According to a new report recently discovered in a FDA safety database which tracks injuries from medical devices, 3 patients died last year at Huntington Hospital in Pasadena, CA from a superbug infection caused by tainted medical scopes. ¬†Huntington Hospital officials confirmed in August of last year that three patients were sickened by the scopes and later alerted the manufacturer of the patient deaths, according to the manufacturer’s report to the FDA. ¬†You can read more about the recent patient deaths at Huntington Hospital here: ¬†http://www.latimes.com/business/la-fi-olympus-scope-pasadena-20160504-snap-story.html.
The manufacturer, Olympus Corporation, recalled a similar medical scope in January due to design flaws that prevented hospitals and other healthcare providers from cleaning the re-usable medical device between use in different patients. ¬†That model has been linked to numerous superbug outbreaks at U.S. hospitals, including UCLA Ronald Reagan and Cedars-Sinai, which have resulted in several patient deaths over the last two years.The scopes, which are long snake-like tubes, are used to diagnose diseases in a patient’s bile and pancreatic¬†ducts by inserting their long snake-like tubes in the patient’s throat and upper gastrointestinal tract.
The Law Offices of Brian D. Witzer currently represents patients who were infected by the Olympus scopes at UCLA Ronald Reagan Hospital and is currently evaluating cases arising from superbug outbreaks caused by contaminated Olympus duoendoscopes at U.S. hospitals, including the recent outbreak at Huntington¬†Hospital. If you or a loved one was infected with a superbug from a contaminated scope, contact the attorneys at the Law Offices of Brian D. Witzer today for a free consultation to determine your legal rights.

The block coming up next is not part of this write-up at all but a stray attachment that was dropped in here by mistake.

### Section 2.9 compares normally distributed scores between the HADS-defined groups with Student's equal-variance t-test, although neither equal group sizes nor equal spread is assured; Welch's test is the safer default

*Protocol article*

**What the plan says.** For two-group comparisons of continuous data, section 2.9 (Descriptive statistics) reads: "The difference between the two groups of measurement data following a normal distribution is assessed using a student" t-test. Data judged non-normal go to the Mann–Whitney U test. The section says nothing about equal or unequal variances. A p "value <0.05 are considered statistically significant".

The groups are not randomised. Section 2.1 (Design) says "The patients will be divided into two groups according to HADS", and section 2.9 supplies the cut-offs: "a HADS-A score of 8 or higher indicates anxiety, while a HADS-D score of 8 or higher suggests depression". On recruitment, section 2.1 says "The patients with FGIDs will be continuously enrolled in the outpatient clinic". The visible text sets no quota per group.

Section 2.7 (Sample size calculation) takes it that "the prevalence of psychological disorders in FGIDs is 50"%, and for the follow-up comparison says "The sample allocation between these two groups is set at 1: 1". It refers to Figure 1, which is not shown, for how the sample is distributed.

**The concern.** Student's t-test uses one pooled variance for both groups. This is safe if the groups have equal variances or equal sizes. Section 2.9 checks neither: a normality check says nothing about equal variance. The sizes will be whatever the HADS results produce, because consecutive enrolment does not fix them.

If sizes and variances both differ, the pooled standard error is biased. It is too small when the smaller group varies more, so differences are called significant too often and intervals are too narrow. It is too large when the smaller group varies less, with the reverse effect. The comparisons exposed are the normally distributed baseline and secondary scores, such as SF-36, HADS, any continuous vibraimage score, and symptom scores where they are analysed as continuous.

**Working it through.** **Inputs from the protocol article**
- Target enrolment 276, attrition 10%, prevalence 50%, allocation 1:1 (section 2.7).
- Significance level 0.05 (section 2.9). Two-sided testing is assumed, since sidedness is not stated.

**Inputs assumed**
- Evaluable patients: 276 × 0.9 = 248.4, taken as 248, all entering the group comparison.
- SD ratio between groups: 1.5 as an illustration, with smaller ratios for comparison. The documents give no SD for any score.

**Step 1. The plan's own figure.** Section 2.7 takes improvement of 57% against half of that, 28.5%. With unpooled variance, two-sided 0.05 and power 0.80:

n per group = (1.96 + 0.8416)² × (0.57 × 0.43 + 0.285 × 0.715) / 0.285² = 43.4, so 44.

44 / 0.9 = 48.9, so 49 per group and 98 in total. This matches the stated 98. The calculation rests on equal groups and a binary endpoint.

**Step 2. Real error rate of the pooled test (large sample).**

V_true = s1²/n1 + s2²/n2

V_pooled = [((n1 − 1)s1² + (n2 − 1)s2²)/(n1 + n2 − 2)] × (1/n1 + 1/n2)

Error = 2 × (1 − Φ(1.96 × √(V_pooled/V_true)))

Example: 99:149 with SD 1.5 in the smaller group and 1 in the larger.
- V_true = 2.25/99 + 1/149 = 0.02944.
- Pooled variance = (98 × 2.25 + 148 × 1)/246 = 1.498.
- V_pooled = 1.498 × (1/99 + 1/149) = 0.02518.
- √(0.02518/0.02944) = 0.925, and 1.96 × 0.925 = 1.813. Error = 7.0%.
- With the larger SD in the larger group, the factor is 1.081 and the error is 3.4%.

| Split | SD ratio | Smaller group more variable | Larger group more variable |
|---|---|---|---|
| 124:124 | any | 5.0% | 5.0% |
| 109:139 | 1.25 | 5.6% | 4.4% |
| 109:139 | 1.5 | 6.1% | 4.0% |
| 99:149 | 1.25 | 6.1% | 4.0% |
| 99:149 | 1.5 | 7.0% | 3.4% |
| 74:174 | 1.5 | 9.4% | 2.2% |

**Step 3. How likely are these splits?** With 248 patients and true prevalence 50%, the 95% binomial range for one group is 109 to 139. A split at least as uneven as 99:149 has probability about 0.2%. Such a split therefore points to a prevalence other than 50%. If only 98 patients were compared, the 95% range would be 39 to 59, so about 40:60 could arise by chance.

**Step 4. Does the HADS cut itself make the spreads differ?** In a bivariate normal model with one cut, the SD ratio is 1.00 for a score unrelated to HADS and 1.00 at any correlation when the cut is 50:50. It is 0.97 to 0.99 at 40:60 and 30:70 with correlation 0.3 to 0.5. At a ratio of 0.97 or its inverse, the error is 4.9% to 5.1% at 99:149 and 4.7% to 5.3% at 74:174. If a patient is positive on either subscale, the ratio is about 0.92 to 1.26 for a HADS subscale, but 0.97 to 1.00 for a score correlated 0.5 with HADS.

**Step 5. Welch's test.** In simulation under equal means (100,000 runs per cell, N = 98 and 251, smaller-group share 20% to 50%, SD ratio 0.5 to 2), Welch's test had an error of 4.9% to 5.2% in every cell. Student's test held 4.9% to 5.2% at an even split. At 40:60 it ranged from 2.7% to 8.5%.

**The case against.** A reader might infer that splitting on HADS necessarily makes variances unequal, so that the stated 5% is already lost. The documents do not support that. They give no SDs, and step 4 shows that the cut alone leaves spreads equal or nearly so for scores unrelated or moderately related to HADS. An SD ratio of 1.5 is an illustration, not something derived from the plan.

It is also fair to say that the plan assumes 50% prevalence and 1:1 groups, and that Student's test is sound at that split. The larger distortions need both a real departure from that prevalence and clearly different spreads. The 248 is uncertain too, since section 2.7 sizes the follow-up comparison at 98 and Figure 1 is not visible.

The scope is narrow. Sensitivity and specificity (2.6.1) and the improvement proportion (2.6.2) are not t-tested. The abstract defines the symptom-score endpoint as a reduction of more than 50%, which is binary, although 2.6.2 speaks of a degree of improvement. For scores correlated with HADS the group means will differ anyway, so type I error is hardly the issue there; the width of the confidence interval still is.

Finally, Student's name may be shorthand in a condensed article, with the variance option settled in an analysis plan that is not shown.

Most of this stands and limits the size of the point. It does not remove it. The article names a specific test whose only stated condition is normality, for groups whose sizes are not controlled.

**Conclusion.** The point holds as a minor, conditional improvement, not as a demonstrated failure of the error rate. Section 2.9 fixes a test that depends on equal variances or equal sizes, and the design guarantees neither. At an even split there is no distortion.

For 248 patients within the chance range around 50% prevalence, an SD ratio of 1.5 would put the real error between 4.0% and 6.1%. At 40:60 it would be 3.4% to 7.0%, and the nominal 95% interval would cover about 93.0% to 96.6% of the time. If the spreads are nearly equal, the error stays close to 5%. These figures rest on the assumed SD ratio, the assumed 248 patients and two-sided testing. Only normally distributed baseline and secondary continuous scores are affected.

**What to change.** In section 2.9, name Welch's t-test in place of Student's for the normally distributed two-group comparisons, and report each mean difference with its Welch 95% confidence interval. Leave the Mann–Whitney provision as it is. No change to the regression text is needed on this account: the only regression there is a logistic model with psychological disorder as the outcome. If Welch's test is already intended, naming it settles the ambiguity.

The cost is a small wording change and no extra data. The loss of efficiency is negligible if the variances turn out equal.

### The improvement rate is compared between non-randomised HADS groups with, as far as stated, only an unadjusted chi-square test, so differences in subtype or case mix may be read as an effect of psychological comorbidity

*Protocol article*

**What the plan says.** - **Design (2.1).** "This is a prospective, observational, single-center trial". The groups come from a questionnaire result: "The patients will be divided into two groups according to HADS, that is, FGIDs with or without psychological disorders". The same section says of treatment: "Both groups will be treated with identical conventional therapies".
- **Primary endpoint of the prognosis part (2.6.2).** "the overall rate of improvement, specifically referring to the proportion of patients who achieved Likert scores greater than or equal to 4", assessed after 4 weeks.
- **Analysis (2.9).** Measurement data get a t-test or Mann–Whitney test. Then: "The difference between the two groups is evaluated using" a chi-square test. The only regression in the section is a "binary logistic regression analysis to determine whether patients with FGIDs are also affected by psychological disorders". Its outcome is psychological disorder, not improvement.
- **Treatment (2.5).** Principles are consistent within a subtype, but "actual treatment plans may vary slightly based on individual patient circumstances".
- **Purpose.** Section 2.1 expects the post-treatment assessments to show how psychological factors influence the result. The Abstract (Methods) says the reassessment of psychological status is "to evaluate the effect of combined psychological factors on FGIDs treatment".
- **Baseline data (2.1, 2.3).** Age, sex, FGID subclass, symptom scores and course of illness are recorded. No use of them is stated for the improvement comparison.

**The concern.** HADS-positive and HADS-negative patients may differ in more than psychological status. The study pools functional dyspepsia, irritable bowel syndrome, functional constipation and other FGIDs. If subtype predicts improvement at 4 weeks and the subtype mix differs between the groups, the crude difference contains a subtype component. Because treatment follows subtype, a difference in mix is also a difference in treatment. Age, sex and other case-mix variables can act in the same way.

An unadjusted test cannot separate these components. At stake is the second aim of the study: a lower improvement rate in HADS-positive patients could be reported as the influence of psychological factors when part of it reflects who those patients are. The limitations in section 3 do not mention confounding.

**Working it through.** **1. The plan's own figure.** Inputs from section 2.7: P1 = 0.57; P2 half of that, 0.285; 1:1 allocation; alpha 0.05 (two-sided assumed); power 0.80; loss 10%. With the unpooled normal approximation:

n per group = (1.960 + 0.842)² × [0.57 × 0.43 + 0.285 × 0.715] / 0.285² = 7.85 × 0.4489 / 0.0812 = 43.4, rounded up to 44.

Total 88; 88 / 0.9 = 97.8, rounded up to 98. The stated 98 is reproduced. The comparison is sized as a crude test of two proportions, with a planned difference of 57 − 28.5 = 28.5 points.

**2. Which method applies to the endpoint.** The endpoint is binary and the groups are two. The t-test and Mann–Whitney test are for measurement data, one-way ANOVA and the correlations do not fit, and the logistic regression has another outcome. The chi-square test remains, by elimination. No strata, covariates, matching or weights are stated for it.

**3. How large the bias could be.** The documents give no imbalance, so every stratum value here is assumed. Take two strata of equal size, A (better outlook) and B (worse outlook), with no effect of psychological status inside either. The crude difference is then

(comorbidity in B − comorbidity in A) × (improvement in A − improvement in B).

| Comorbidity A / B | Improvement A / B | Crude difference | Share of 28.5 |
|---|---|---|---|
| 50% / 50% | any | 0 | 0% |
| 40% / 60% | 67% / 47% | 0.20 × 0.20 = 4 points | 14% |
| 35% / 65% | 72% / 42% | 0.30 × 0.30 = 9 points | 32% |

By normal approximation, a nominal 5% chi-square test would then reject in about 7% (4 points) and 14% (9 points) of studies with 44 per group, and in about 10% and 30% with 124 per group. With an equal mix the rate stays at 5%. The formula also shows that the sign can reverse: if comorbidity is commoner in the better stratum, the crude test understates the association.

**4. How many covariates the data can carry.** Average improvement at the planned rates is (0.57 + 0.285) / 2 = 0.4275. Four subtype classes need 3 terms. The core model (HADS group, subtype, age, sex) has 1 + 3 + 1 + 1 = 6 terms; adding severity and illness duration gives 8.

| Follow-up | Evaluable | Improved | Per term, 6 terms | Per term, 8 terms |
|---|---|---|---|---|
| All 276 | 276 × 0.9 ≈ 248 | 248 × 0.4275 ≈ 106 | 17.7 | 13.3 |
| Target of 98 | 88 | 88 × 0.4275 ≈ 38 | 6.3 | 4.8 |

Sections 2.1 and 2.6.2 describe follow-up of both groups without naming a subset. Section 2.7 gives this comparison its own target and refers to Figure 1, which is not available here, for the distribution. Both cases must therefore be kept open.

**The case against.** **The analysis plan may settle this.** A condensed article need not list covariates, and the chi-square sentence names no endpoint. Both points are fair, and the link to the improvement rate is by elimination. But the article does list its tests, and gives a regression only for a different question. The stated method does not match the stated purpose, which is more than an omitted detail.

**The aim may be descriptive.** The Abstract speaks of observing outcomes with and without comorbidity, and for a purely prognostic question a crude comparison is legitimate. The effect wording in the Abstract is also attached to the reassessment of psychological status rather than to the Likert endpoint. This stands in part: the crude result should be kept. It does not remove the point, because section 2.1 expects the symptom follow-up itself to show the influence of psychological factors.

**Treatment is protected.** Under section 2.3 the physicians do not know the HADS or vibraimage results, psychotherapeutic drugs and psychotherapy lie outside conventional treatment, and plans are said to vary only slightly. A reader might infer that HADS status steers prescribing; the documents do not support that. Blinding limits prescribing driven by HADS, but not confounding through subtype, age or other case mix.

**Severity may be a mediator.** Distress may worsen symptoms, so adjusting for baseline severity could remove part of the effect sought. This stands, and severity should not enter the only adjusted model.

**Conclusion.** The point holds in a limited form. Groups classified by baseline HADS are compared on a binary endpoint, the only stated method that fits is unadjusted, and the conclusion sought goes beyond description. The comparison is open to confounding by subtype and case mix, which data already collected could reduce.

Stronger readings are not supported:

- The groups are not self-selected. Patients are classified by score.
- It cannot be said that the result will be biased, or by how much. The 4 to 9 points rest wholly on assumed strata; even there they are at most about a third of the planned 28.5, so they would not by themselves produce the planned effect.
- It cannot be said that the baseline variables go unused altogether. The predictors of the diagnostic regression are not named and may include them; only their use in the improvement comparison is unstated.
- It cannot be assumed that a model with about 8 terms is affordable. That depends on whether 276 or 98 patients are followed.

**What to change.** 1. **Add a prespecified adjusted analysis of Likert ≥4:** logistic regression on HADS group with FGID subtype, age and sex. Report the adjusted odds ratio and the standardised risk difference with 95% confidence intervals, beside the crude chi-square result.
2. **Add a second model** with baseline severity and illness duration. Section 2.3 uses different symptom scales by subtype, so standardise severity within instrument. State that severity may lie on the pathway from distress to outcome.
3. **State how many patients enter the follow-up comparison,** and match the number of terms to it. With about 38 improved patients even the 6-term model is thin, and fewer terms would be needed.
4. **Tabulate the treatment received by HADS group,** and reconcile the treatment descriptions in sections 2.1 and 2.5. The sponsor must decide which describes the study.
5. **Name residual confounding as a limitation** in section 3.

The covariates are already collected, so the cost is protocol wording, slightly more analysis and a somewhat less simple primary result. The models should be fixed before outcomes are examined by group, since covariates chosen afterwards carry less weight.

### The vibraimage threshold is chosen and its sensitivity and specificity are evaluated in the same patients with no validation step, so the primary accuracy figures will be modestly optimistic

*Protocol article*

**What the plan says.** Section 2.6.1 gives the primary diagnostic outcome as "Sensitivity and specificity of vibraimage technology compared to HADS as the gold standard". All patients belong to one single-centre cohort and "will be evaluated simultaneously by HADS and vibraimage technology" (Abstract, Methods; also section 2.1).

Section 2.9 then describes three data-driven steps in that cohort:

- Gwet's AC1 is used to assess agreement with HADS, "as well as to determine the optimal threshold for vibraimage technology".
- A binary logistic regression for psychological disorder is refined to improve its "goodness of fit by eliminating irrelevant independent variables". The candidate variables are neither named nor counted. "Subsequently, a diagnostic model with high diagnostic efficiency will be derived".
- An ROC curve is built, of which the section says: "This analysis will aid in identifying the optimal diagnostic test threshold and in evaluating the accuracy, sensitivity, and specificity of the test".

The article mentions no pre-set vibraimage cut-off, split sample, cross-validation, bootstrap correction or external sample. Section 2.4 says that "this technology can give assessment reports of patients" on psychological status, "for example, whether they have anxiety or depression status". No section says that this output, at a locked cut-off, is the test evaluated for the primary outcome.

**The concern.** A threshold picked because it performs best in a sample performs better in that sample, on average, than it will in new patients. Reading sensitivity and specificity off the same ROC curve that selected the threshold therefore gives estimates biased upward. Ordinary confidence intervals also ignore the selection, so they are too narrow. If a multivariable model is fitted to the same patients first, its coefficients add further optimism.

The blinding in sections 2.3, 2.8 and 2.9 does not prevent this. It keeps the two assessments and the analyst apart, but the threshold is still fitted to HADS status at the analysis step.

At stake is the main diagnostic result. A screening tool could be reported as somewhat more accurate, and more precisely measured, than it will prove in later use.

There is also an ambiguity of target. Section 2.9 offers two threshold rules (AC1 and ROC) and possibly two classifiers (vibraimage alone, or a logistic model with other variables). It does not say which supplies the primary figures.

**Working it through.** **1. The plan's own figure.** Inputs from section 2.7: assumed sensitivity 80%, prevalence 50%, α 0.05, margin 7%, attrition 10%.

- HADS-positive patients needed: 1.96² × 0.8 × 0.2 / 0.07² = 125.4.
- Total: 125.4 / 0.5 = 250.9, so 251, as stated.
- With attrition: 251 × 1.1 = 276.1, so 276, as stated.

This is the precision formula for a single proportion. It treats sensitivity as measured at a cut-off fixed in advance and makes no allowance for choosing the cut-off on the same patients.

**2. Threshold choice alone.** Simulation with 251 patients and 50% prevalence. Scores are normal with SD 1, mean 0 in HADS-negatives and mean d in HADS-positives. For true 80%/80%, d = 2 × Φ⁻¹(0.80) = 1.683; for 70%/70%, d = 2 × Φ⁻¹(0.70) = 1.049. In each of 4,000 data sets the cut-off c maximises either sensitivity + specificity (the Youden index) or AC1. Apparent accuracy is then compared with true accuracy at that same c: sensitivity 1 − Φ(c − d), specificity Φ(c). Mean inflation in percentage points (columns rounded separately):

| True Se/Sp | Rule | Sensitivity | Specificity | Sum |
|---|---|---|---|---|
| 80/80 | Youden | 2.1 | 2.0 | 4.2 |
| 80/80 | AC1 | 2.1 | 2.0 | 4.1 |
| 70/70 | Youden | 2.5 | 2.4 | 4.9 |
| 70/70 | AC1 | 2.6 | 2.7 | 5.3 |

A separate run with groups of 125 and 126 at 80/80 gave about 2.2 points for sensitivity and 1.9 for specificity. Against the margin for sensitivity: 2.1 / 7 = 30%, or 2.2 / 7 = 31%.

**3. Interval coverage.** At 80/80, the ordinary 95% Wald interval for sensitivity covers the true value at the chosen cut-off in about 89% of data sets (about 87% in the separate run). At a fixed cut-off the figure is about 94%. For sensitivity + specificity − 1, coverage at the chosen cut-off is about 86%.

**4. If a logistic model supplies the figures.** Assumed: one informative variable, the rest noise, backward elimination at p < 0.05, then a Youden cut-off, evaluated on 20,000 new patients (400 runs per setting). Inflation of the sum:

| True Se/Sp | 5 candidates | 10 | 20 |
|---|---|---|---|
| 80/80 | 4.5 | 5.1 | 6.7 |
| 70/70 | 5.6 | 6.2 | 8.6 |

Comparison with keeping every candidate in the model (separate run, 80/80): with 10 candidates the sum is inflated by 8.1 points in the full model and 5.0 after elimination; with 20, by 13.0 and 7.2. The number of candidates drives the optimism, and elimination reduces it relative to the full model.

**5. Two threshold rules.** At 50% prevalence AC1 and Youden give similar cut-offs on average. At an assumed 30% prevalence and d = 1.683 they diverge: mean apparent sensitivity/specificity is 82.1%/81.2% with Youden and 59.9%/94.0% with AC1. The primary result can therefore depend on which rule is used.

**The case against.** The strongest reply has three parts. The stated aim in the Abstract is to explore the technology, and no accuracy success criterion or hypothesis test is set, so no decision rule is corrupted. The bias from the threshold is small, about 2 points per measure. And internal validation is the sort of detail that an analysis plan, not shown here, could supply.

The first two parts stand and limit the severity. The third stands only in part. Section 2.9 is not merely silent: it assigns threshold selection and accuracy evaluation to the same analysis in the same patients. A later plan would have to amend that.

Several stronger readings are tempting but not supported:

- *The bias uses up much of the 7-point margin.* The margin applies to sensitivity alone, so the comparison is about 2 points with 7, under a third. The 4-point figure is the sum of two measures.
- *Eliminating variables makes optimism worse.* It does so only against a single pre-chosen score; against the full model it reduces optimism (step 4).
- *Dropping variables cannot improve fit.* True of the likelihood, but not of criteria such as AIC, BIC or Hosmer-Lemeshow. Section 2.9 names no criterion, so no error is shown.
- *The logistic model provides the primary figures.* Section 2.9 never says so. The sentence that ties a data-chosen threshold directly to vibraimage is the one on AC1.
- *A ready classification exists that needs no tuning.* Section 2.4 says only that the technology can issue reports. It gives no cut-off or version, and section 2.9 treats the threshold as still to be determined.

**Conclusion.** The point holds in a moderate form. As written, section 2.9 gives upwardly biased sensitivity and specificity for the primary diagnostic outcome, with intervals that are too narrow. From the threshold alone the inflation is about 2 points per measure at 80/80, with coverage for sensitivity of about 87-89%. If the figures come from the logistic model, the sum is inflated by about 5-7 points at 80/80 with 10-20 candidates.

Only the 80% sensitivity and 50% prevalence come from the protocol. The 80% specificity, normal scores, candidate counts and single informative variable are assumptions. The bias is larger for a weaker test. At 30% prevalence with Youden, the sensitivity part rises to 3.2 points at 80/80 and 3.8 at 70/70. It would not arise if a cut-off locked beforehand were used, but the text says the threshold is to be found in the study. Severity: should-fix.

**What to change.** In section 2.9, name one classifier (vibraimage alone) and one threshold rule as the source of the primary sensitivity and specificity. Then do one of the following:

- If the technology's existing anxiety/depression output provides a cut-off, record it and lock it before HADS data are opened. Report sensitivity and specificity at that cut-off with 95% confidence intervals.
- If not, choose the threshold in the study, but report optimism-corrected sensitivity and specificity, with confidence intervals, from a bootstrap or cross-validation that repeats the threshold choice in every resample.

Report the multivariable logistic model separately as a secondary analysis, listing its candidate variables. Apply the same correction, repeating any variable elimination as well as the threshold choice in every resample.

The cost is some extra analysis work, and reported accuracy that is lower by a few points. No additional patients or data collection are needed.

In response to allegations in several lawsuits and criticism by physicians and health care experts that the design of its duodenoscopes caused a rash of deadly superbug outbreaks in hospitals in the U.S. and Europe, medical device maker Olympus Corporation is now blaming human error, rather than the design of the scopes, for the deadly infections that resulted over the last few years and most recently at UCLA Hospital.
The company’s head of regulatory and clinical affairs recently told the L.A. Times that there are “multiple factors that influence a scope that is safe and patient ready for next use…[such as] reprocessing (industry jargon for cleaning a reusable medical device) the scope immediately, paying attention to the details, ensuring that the scope is adequately dried[.]” While it publicly denied responsibility for the wave of infections tied to its scopes, Olympus chose not to participate in the two day meeting of an FDA advisory panel last week that focused on the safety of Olympus’s scopes and other similar devices manufactured by other companies, much to the disappointment of physicians on the committee. On Monday, the FDA deemed Olympus’s scopes unsafe due to the high risk of infection, but kept the devices on the market as a last resort in certain lifesaving medical procedures.